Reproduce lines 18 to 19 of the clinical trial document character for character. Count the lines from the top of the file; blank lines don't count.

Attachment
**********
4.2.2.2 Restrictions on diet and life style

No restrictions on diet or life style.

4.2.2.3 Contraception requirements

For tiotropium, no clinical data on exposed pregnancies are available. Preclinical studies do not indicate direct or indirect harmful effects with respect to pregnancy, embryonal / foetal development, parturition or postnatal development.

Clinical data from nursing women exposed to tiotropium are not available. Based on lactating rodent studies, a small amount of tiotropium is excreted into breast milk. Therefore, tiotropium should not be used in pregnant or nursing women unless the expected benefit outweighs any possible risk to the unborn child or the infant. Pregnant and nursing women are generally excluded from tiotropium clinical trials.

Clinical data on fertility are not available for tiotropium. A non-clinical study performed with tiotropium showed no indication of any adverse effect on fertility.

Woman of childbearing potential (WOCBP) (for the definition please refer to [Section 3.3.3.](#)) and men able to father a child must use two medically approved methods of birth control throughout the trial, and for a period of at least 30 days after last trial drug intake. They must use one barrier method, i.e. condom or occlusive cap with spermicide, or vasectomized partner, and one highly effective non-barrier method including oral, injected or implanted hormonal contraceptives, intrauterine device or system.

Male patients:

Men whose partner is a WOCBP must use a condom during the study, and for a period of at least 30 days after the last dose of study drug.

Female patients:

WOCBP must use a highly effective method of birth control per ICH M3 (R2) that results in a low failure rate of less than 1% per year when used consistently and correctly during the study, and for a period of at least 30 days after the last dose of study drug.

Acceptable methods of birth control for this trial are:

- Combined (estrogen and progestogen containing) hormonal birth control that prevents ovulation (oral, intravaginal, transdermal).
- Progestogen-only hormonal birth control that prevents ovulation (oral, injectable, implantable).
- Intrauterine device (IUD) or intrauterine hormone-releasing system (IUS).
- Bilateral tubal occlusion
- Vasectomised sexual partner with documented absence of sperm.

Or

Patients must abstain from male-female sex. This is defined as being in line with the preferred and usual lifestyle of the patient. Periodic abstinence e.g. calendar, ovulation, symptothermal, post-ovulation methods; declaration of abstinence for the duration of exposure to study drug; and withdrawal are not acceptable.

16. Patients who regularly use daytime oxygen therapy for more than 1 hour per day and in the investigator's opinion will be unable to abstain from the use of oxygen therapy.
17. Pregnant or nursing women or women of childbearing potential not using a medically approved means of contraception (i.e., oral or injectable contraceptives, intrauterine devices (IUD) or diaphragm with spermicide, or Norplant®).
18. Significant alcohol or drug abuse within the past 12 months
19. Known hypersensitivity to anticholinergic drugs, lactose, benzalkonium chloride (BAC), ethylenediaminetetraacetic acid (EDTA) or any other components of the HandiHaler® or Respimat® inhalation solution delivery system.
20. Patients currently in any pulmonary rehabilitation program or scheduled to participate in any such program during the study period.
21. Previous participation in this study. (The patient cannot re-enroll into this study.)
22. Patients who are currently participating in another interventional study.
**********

Or

Patients must abstain from male-female sex. This is defined as being in line with the preferred and usual lifestyle of the patient. Periodic abstinence e.g. calendar, ovulation, symptothermal, post-ovulation methods; declaration of abstinence for the duration of exposure to study drug; and withdrawal are not acceptable.